The British Invasion Soldier That Didn’t Make It: The 1960s EP (Part 2)

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The Rolling Stones — Five By Five. (Tracks: 1. “If You Need Me.” 2. “Empty Heart.” 3. “2120 South Michigan Avenue.” 4. “Confessin’ The Blues.” 5. “Around And Around.” Released: August 14, 1964.)

This was not the Stones’ first trip to the EP well. That distinction goes to their self-titled disc released in January ’64. The Stones would not truly embrace songwriting until the following year, so that first The Rolling Stones EP featured the usual fare of Anglicized R&B covers from the sublime (Arthur Alexander’s “You Better Move On” is given a gorgeous acoustic treatment and one of Jagger’s best early vocals) to the typical (Chuck Berry’s “Bye Bye Johnny” is sloppily bashed out in a sped-up, amphetamine-drenched tangle similar to most British covers of the era, and both it and “Money (That’s What I Want)” strain the limits of the primitive mics and tape machines used back then), to the forgettable (the Coasters’ novelty hit “Poison Ivy” was once intended as the Stones’ second single — wiser heads prevailed.)

What makes Five By Five much more special than their first EP attempt is not just their growing musical prowess, which was audible with each release, but where it was recorded. At this time, British bands were content to record in British studios, whose limited technology and stodgy engineers simply couldn’t provide the muscle and bottom-end achieved in more forward-thinking American facilities. (How the Beatles wrung such sonic magic out of stuffy old Abbey Road Studios is detailed in engineer Geoff Emerick’s book Here, There, And Everywhere: My Life Recording The Beatles.) The Rolling Stones broke the ocean barrier, becoming one of the first British acts to utilize American studios almost exclusively through this early era.

And what a studio to start with! In the midst of their difficult first U.S. tour, the Stones took two days off to visit 2120 South Michigan Avenue in Chicago. This was the home studio of Chess Records. Two vital elements, represented by two legendary studios and their associated labels, blended to become what we know as modern rock: Sun Records in Memphis focused more on the white, country-influenced sound of rockabilly, while Chess Records provided the raw, hardcore African-American blues and R&B. I’m over-simplifying greatly, of course, but I think it captures the essence.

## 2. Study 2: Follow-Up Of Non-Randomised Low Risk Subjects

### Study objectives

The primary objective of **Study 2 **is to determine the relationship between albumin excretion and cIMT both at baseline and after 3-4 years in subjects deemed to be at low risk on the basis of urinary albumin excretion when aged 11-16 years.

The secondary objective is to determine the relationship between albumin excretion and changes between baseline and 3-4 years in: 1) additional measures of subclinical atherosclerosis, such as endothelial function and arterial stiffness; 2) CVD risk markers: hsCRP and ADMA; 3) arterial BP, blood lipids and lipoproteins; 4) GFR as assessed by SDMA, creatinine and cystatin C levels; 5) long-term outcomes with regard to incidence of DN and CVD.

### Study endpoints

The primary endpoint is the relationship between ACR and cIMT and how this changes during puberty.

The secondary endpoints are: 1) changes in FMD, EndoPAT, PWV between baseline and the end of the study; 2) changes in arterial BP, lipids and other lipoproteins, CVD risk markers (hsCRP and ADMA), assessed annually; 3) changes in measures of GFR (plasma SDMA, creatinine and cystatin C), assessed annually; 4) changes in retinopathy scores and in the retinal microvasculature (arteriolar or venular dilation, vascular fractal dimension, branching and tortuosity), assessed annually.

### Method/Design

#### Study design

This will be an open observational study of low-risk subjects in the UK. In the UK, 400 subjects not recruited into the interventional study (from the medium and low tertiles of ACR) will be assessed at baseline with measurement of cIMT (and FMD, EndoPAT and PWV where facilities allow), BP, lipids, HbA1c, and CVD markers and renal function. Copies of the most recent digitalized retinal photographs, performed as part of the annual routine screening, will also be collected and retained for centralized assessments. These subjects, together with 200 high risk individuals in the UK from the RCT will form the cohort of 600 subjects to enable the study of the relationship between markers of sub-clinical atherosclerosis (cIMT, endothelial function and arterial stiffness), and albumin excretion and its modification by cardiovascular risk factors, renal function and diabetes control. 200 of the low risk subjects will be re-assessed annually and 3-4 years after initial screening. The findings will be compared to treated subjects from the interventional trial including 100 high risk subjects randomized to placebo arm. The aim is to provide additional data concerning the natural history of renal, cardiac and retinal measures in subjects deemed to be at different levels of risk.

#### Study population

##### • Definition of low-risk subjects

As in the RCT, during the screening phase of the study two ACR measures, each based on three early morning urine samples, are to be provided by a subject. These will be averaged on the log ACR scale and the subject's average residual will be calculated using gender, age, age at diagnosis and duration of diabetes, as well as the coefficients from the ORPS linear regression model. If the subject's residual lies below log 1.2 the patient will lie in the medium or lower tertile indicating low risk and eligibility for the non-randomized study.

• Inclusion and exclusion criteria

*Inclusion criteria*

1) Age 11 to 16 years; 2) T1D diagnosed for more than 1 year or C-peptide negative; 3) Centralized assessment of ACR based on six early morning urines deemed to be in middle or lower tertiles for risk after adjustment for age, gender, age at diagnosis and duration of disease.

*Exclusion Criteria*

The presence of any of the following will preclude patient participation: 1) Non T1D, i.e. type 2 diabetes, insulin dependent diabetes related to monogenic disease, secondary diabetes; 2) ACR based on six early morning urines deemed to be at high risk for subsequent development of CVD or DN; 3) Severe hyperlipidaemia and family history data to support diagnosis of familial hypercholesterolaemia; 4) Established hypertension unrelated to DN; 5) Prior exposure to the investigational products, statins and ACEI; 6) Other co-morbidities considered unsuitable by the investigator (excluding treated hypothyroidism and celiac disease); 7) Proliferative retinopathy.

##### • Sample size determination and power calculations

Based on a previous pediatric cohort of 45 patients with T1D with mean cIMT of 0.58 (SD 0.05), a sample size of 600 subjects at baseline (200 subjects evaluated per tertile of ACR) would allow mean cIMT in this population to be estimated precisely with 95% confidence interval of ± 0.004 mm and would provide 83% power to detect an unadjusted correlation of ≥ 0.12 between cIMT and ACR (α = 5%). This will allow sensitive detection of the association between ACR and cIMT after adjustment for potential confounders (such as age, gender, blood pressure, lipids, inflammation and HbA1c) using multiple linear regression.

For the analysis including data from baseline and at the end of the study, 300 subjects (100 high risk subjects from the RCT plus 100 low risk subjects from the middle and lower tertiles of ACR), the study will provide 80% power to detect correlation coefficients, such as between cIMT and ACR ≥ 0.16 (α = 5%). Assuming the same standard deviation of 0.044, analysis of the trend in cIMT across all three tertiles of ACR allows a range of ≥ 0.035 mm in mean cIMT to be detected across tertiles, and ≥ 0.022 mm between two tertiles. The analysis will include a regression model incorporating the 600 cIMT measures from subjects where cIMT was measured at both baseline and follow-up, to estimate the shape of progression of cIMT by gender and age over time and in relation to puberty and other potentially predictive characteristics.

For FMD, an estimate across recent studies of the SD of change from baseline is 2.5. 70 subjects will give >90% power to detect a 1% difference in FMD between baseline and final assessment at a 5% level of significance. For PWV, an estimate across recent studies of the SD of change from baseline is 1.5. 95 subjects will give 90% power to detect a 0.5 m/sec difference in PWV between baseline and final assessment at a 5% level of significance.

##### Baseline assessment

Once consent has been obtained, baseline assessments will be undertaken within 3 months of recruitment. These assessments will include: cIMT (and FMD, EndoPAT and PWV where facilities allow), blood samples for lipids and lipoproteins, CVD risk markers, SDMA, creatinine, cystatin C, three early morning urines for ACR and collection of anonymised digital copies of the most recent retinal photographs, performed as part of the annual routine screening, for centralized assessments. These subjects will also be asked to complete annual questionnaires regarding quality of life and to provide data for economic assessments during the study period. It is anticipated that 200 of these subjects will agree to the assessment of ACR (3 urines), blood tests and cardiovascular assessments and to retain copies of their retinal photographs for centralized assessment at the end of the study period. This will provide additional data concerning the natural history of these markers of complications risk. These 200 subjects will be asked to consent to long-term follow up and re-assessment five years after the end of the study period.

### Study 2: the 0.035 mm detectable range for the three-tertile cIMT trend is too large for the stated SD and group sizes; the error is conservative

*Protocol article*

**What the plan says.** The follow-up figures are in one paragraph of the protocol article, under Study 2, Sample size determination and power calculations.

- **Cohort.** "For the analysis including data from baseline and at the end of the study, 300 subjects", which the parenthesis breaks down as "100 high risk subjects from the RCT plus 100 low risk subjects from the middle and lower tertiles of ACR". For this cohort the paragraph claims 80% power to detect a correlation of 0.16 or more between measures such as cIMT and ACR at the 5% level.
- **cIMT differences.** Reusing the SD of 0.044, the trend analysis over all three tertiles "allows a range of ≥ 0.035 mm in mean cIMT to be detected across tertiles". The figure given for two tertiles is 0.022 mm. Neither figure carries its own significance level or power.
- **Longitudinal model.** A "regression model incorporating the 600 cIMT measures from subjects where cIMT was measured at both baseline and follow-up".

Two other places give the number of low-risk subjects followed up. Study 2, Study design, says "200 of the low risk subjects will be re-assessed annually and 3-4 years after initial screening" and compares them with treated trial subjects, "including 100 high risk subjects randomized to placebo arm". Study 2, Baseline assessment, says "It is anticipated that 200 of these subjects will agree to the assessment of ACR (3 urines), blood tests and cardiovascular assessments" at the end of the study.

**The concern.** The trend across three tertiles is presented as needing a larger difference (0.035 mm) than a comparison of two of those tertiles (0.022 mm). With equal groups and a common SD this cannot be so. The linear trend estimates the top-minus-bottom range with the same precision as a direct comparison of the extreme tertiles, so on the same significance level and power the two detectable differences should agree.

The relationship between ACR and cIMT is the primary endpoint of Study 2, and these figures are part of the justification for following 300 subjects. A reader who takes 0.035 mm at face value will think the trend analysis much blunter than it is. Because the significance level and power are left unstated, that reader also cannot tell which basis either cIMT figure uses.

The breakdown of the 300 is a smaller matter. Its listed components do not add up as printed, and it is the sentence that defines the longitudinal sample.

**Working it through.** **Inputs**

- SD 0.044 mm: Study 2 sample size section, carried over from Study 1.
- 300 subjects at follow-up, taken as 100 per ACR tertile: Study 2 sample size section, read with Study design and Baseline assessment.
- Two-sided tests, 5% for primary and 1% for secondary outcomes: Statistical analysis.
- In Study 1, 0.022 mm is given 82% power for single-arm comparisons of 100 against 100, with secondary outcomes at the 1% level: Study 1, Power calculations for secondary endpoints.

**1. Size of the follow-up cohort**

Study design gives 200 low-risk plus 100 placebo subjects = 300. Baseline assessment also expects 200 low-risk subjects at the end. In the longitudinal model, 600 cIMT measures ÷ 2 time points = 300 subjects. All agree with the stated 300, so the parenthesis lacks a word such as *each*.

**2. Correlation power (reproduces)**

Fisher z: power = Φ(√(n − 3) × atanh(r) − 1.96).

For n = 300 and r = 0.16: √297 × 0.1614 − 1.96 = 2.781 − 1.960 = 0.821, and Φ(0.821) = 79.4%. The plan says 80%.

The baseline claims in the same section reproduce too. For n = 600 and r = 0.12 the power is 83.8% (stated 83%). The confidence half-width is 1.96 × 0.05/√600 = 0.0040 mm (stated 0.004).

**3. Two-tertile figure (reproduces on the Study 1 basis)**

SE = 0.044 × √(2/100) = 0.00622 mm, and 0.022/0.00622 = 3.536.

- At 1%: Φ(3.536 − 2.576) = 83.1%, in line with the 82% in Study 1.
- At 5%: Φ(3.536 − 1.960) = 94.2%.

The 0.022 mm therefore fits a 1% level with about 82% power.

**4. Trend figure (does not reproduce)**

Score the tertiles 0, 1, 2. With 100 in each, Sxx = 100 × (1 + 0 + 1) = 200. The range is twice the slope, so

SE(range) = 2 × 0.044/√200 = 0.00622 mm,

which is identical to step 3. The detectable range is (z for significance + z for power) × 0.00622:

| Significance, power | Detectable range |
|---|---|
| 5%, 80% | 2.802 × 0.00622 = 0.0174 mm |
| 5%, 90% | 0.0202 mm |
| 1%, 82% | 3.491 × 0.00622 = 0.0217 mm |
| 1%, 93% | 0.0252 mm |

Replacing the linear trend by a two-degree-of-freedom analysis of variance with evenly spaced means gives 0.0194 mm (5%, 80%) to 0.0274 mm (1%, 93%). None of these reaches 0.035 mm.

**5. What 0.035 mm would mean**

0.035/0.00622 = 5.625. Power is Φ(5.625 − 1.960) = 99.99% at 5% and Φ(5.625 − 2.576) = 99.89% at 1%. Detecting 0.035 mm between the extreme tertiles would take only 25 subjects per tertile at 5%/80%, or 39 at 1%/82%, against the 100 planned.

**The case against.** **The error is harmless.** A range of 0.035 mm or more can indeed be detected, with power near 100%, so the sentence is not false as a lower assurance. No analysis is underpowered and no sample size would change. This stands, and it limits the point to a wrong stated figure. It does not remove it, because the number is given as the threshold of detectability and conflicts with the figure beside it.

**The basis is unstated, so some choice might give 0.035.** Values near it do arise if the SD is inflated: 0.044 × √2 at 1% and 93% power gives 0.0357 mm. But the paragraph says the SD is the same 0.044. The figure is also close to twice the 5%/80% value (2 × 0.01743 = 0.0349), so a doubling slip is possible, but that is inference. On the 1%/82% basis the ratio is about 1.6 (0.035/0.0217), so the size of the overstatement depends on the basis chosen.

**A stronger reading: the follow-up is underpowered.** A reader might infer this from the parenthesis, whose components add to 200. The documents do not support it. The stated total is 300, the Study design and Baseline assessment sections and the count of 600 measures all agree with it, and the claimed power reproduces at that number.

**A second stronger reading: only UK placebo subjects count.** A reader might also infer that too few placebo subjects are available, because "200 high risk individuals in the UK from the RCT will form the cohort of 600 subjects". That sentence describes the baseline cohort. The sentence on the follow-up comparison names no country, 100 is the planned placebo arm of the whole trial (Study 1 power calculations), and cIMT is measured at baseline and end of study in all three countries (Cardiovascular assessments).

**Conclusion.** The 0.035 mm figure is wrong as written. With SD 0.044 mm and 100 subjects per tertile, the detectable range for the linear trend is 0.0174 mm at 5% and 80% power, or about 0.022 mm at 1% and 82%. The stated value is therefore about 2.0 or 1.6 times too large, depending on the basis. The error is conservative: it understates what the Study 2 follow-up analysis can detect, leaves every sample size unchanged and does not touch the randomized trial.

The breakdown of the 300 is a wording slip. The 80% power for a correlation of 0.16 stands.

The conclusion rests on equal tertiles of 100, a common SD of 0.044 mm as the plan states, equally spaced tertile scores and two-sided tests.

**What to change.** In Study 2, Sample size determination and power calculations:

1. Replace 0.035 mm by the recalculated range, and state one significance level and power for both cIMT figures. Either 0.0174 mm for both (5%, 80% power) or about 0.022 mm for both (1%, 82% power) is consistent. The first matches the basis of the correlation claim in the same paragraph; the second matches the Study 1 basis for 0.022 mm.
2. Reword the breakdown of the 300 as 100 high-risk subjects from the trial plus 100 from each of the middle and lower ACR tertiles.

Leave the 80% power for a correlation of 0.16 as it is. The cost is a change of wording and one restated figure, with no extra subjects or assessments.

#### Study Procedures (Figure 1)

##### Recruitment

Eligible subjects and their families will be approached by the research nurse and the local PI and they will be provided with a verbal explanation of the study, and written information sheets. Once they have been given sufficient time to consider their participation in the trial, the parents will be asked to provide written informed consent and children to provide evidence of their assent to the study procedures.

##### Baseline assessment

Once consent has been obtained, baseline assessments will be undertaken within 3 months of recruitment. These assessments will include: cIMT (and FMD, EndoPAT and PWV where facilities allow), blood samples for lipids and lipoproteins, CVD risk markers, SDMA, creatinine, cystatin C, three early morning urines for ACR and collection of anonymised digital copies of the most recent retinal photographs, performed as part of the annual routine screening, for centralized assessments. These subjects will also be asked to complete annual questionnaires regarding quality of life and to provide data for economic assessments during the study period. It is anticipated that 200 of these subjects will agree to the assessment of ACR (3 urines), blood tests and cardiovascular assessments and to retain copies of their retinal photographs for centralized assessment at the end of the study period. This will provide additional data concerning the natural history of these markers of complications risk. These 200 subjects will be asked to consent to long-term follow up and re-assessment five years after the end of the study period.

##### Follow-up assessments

The Chess artists were the ones who most inspired and influenced the Rolling Stones: Muddy Waters (whose song “Rollin’ Stone” gave the band their name), Howlin’ Wolf, Willie Dixon, Bo Diddley, and Chuck Berry used Chess Studios to record the songs that made them deities. Over the course of June 10 and 11, 1964, the Rolling Stones put their mark on the place, recording sixteen songs — more than enough for an album. Alas, no one thought to take advantage of the opportunity for a full-length “Chess Album,” and we have to be content with this EP of Chess-recorded material. (The rest of the songs were spread out over their next two albums and two smash singles, “It’s All Over Now” and “Time Is On My Side.”).

The upstart band even met their heroes in the process: Bassist Bill Wyman remembers Muddy Waters helping them carry in their gear (Keith Richards insists Waters was also painting the studio ceiling at the time, a story everyone else present refutes), Willie Dixon attempted to peddle them some songs, and Chuck Berry poked his head in during the recording of “Down The Road Apiece” and complimented their “swinging” style, which was a little different than other British bands of the era due to the jazz-based drumming of Charlie Watts.

The EP eases out of the gate with the slow, pleading “If You Need Me,” originally by Solomon Burke, and dominated by longtime supporting keyboard player Ian Stewart’s gospel organ. The Stones were one of the few British Invasion bands to stray from the faster-is-better method of R&B covers (although they did their share), bravely attempting to perform actual soul numbers in their intended style and tempo as opposed to the jackhammer chugging most of the other bands cranked out. This sometimes resulted in them falling on their faces (their version of Marvin Gaye’s “Hitch Hike” from the following year is pretty laughable), but when they pulled it off, as they do here, the results are impressive for a bunch of white English boys.

Next up is the EP’s lone original, “Empty Heart.” Not really an early attempt at songwriting, it’s a semi-improvised jam. No writing credit yet, then, for the soon-to-be-familiar byline “Jagger-Richards.” For something tossed off like this they would frequently use the pseudonym “Nanker Phelge” collectively for the whole band. (A “nanker” was the group’s made-up name for the face you make when you push up your nostrils and pull down the corners of your eyes, and Jimmy Phelge was an early roommate of the band, fondly remembered for parading around the flat with soiled underpants on his head.) Lyrically little more than a few lines made up on the spot by Jagger as he whacked his tambourine, “Empty Heart” is a good early example of the skills of guitarist Keith Richards, who layers a swampy, echo-laden rhythm piece with piercing lead licks. Multi-instrumentalist Brian Jones concentrates on the harmonica, and Stewart contributes some nice organ flourishes toward the end. It’s followed by an energetic vocal-less jam session, named after the studio, by the same instrumental line-up and kicked off by Wyman’s bassline, which was downright funky for 1964.